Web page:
UNC Health Talk

UNC’s Sue Kirkman, MD, co-authors first-ever ADA position paper on Type 1 diabetes

Real-time continuous glucose monitoring, sensor-augmented pump therapy, and new guidelines for cardiovascular risk are three of the newest important components of care that are recommended in, “Type 1 Diabetes Through the Life Span: A Position Statement of the American Diabetes Association,” released today at the ADA’s 74th Scientific Sessions in San Francisco. All three components, as well as the many other detailed ADA recommendations published in the July issue of Diabetes Cares, are embedded throughout the UNC Health Care system.

Type 1 diabetes, once called juvenile-onset diabetes, is now more prevalent in adults than it is in children. “In fact, about one-third of type 1 cases—perhaps more—initially appear during adulthood,” said Sue Kirkman, MD, professor of medicine at UNC and one of four authors of the ADA position statement. “People can get type 1 diabetes at any age.”

Kirkman began work on the ADA guidelines when she was the Senior Vice-President for Medical Affairs and Community Information for the ADA, a position she held for more than five years before joining UNC in 2013.

In previous years, the ADA had issued reports including general guidelines for diabetes care, but such reports were more focused on children with type 1 diabetes or patients with type 2, which is a much more common disease.

“This is really the first ADA position statement on type 1 diabetes through the lifespan, from little kids to geriatrics.”

“This is really the first ADA position statement on type 1 diabetes through the lifespan, from little kids to geriatrics,” Kirkman said. “Type 1 diabetes is a completely different disease than type 2 and needs to be treated as such.”

The position statement includes detailed information on clinical diagnosis clues, family history, transition from pediatric to adult doctors, chronic complications, disease monitoring, and therapeutic options.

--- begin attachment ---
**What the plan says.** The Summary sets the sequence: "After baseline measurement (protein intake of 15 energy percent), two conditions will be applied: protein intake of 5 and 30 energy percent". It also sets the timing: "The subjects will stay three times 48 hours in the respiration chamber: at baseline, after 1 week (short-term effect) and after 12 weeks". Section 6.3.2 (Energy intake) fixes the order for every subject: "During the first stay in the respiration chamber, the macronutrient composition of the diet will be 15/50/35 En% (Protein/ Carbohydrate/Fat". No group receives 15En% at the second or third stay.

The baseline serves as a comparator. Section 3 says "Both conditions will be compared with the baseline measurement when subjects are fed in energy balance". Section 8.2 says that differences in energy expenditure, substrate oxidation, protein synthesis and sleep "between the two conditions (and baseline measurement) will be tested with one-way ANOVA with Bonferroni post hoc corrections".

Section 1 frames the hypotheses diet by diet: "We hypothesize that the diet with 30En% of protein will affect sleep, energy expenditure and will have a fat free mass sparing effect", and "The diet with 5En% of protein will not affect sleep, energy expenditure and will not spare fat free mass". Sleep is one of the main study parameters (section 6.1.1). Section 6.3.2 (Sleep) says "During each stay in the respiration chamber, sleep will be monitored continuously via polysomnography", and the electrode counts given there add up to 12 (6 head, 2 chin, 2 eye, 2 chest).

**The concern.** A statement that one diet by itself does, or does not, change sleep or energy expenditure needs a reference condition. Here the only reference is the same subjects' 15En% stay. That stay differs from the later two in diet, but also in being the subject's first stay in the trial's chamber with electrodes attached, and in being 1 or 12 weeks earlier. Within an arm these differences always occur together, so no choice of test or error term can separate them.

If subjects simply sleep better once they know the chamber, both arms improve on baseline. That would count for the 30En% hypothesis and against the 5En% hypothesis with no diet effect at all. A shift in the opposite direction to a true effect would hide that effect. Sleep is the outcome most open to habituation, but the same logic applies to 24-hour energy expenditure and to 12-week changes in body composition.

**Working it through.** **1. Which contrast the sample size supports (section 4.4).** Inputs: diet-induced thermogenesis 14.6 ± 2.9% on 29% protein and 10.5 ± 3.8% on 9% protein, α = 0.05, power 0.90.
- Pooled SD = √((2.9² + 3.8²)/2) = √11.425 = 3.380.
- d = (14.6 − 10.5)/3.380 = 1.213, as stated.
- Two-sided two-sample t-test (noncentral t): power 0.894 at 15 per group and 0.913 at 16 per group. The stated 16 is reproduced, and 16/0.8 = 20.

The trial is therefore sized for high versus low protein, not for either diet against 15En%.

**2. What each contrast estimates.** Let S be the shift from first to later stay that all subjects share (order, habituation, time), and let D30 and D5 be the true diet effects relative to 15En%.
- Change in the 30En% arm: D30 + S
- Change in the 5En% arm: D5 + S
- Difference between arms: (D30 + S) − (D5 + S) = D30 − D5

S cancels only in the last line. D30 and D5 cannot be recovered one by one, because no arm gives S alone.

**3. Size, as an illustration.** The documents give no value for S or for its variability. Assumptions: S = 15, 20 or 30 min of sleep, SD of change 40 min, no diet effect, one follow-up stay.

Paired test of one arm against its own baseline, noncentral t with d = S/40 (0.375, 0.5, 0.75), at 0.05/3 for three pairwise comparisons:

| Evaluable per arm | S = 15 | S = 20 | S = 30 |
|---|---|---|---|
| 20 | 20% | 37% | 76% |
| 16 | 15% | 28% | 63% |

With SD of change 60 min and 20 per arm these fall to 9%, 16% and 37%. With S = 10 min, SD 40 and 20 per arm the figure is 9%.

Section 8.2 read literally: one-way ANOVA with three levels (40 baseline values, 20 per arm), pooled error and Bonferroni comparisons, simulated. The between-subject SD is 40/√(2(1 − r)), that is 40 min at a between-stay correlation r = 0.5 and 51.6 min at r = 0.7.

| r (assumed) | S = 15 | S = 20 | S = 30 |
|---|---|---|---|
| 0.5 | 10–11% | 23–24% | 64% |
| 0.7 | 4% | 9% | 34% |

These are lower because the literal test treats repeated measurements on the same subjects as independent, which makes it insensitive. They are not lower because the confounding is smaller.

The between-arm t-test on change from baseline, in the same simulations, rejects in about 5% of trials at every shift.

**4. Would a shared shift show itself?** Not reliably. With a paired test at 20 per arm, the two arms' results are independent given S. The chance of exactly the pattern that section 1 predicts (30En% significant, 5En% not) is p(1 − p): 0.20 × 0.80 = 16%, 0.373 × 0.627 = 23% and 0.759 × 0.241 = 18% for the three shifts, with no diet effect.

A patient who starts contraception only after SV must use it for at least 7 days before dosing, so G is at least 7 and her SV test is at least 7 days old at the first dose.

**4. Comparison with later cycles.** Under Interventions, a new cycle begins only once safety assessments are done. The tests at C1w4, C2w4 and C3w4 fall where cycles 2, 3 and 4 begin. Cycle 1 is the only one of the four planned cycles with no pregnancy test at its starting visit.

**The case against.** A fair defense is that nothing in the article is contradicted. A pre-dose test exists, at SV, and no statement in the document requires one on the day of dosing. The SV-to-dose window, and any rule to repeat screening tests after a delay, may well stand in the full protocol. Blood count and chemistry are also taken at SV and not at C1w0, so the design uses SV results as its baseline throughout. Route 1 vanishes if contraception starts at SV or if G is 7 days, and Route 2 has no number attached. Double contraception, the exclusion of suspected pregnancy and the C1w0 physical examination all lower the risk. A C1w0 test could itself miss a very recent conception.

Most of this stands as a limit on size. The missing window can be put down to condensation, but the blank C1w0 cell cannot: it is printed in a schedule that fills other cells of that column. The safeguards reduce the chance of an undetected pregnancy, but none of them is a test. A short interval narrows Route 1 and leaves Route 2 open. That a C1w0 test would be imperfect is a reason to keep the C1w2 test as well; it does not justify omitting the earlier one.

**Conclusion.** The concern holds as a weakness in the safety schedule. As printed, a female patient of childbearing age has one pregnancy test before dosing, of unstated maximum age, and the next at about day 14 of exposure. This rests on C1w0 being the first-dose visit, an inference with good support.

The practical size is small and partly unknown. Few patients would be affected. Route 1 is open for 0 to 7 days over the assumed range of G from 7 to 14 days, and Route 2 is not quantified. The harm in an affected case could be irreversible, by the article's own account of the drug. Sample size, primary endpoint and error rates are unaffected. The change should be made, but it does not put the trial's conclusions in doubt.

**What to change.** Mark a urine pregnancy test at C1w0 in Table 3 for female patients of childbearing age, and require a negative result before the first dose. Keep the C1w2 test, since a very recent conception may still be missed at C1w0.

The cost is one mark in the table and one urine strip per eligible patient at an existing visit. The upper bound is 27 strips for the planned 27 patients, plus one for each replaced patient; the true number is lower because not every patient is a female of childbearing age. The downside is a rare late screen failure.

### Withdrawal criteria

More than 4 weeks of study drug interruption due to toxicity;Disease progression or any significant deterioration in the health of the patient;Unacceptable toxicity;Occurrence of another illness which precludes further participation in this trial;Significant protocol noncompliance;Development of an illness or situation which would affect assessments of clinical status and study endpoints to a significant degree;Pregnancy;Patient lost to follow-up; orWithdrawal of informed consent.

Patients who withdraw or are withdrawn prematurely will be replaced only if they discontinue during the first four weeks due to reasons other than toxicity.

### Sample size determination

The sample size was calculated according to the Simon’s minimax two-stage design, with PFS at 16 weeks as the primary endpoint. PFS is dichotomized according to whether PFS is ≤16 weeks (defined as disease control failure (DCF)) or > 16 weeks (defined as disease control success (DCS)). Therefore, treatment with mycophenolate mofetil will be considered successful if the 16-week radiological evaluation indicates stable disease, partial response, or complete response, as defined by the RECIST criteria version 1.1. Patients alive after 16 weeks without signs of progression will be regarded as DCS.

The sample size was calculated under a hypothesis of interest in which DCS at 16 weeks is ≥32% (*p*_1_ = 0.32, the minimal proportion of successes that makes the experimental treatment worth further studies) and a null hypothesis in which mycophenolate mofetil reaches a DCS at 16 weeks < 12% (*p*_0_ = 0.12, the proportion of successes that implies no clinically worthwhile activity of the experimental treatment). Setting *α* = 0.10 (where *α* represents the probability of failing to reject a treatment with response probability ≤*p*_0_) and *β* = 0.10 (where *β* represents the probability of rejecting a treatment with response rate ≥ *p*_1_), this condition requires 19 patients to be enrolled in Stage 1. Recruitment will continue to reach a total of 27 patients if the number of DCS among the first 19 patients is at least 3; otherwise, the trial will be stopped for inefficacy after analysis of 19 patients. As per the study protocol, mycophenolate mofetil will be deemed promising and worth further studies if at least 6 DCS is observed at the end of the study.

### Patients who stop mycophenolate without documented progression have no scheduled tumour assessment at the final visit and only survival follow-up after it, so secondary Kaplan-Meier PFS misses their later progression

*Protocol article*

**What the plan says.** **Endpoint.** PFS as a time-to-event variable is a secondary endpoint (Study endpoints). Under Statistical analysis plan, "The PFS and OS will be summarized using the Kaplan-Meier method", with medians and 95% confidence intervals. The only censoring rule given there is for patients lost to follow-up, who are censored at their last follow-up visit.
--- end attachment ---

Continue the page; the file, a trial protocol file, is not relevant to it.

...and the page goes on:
The guidelines include a new, lower target for blood glucose levels in children to reduce the risk of cardiovascular disease and kidney disease caused by too much glucose in the blood. The position statement also includes background information on type 1 diabetes.

At UNC, under the guidance of former ADA president John Buse, MD, PhD, scientists and clinicians strive to improve care for type 1 diabetes patients in a variety of ways, from improved hospital care and clinical studies to basic science research focused on finding a cure and novel approaches to new treatments:

UNC is one of the few places in the country with a policy that allows patients to maintain their own care for type 1 diabetes when they are admitted to UNC Hospitals for unrelated reasons, such surgery or childbirth.

“We worked hard to put this self-management program in place because we know that patients are best at taking care of their own diabetes,” said Buse, professor of medicine and director of the UNC Diabetes Care Center.

Several UNC staff members, including Kirkman, volunteer at diabetes camps for kids in North Carolina.

Buse’s staff is about to start a pair of type 1 diabetes clinical trials to test the effectiveness of two different kinds of type 2 diabetes drugs for patients with type 1.

This fall Buse will lead a third clinical study involving the “bionic pancreas,” which involves three pieces of technology—insulin pumps, glucose monitors, and a device that uses a specific algorithm to manage the amount of insulin automatically added to patients depending on their individual needs. UNC is one of five sites for this national study.

Beth Mayer-Davis, PhD, a professor in the UNC Gillings School of Global Public Health and adjunct professor in the UNC School of Medicine, is the national chairperson of the SEARCH for Diabetes in Youth Study to improve prognosis through nutrition for kids with type 1 diabetes. Read more

In basic science, Lola Reid, PhD, professor of cell biology and physiology, is studying the stem cells that produce the insulin-secreting cells that have been rendered useless in people with type 1 diabetes. Reestablishing such cells may offer a path toward a cure.

Also, Zhen Gu, PhD, an assistant professor in the joint UNC / NC State Biomedical Engineering Department, is working to perfect a “smart” treatment using nanoparticles injected under the skin to release insulin as glucose levels rise. Read more

Read the ADA press release for the new type 1 diabetes guidelines.